Abstract classes are one of the essential behaviors provided by .NET. Commonly, you would like to make classes that only represent base classes, and don�t want anyone to create objects of these class types. You can make use of abstract classes to implement such functionality in C# using the modifier ‘abstract‘.

An abstract class means that, no object of this class can be instantiated, but can make derivations of this.

An example of an abstract class declaration is:

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abstract class absClass
{
}

An abstract class can contain either abstract methods or non abstract methods. Abstract members do not have any implementation in the abstract class, but the same has to be provided in its derived class.

An example of an abstract method:

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abstract class absClass
{
  public abstract void abstractMethod();
}

Also, note that an abstract class does not mean that it should contain abstract members. Even we can have an abstract class only with non abstract members. For example:

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abstract class absClass
{
    public void NonAbstractMethod()
    {
        Console.WriteLine("NonAbstract Method");
    }
}

A sample program that explains abstract classes:

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using System;

namespace abstractSample
{
      //Creating an Abstract Class
      abstract class absClass
      {
            //A Non abstract method
            public int AddTwoNumbers(int Num1, int Num2)
            {
                return Num1 + Num2;
            }

            //An abstract method, to be
            //overridden in derived class
            public abstract int MultiplyTwoNumbers(int Num1, int Num2);
      }

      //A Child Class of absClass
      class absDerived:absClass
      {
            [STAThread]
            static void Main(string[] args)
            {
               //You can create an
               //instance of the derived class

               absDerived calculate = new absDerived();
               int added = calculate.AddTwoNumbers(10,20);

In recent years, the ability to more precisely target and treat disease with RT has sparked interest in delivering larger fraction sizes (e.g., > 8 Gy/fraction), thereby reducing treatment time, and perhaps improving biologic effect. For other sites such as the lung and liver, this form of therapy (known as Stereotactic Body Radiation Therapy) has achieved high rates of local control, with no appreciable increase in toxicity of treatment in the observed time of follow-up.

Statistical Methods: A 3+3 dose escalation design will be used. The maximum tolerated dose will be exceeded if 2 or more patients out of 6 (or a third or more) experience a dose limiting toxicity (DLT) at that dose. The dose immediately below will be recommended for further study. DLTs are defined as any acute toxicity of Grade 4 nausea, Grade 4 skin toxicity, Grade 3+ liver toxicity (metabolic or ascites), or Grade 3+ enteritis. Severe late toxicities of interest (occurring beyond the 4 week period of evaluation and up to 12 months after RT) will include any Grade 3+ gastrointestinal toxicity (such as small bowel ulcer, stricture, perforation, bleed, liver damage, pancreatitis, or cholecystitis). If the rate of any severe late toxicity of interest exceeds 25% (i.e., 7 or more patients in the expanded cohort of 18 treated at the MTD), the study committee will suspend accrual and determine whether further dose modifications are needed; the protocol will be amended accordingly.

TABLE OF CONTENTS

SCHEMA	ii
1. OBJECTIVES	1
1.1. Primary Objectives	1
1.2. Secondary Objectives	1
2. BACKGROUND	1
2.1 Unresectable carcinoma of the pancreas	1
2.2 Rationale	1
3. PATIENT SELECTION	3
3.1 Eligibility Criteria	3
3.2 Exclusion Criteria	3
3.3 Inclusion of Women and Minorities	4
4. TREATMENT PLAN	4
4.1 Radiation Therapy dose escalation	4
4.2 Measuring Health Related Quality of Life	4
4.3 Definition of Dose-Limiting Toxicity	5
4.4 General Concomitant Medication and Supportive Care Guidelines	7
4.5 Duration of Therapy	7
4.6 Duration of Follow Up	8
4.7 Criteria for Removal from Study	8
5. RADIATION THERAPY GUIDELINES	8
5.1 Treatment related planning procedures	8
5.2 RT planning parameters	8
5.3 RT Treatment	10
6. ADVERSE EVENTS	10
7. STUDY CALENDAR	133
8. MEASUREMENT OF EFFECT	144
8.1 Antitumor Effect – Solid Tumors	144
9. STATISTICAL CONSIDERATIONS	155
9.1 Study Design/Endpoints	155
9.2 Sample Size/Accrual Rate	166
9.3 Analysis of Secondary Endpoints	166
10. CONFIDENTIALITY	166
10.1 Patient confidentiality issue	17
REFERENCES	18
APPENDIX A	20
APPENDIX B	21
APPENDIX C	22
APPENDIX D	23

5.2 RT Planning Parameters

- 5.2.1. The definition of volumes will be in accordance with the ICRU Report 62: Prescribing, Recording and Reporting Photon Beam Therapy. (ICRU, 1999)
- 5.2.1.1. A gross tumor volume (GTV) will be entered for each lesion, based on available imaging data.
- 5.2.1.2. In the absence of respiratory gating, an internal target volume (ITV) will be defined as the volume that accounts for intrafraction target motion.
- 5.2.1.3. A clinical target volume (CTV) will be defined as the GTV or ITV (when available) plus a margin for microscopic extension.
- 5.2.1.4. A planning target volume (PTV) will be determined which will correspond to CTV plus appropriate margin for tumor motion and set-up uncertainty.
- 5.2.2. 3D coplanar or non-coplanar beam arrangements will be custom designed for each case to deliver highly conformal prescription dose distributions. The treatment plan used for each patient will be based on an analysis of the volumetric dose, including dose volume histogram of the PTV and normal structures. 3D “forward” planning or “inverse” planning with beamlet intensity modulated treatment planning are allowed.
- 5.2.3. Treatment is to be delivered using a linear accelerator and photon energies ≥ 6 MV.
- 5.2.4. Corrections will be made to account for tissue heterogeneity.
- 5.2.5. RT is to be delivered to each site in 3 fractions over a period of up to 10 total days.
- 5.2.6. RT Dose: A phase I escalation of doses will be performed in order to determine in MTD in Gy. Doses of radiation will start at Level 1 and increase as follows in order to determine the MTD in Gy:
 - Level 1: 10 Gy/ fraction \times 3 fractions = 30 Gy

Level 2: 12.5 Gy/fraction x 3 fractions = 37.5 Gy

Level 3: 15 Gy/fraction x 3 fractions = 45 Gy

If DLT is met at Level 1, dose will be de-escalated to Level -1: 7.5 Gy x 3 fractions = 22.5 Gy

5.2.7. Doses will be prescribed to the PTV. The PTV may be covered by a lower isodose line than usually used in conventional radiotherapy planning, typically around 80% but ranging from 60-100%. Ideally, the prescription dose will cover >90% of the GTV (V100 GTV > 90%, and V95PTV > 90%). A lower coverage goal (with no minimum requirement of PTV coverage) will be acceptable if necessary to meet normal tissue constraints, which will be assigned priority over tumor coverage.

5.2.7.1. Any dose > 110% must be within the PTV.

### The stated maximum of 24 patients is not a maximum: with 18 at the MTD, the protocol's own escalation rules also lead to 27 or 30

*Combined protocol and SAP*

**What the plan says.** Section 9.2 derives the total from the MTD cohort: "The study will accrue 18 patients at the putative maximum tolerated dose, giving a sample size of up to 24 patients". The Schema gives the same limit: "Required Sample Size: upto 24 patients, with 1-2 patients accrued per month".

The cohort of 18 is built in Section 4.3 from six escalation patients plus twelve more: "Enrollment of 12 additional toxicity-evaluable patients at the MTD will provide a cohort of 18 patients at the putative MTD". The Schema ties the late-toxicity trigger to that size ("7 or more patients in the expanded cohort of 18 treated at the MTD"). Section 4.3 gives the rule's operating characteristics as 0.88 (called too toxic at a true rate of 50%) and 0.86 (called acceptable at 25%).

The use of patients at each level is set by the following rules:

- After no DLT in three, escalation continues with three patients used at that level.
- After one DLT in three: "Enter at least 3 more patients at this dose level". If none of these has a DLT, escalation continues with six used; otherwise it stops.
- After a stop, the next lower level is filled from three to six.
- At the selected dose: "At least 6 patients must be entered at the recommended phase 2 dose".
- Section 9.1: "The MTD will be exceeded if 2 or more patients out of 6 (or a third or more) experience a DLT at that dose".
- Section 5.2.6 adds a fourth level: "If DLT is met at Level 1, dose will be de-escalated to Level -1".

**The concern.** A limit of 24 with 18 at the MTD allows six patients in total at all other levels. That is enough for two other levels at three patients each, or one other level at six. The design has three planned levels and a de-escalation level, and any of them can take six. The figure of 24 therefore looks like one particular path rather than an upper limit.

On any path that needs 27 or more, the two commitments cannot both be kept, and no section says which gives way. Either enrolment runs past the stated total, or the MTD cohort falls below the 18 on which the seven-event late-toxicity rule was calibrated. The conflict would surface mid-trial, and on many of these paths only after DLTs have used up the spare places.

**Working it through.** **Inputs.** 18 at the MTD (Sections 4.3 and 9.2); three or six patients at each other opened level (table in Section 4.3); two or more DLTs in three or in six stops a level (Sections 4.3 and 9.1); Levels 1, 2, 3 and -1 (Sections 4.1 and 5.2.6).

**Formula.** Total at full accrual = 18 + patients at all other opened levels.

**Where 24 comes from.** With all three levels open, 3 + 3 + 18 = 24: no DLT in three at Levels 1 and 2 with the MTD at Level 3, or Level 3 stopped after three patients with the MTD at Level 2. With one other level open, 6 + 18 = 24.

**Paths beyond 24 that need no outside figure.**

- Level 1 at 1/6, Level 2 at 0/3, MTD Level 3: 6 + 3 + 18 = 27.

int multiplied = calculate.MultiplyTwoNumbers(10,20);
               Console.WriteLine("Added : {0}, 
                       Multiplied : {1}", added, multiplied);
            }

            //using override keyword,
            //implementing the abstract method
            //MultiplyTwoNumbers
            public override int MultiplyTwoNumbers(int Num1, int Num2)
            {
                return Num1 * Num2;
            }
      }
}

In the above sample, you can see that the abstract class absClass contains two methods AddTwoNumbers and MultiplyTwoNumbers. AddTwoNumbers is a non-abstract method which contains implementation and MultiplyTwoNumbers is an abstract method that does not contain implementation.

The class absDerived is derived from absClass and the MultiplyTwoNumbers is implemented on absDerived. Within the Main, an instance (calculate) of the absDerived is created, and calls AddTwoNumbers and MultiplyTwoNumbers. You can derive an abstract class from another abstract class. In that case, in the child class it is optional to make the implementation of the abstract methods of the parent class.

Example

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//Abstract Class1
abstract class absClass1
{
    public abstract int AddTwoNumbers(int Num1, int Num2);
    public abstract int MultiplyTwoNumbers(int Num1, int Num2);
}

//Abstract Class2
abstract class absClass2:absClass1
{
    //Implementing AddTwoNumbers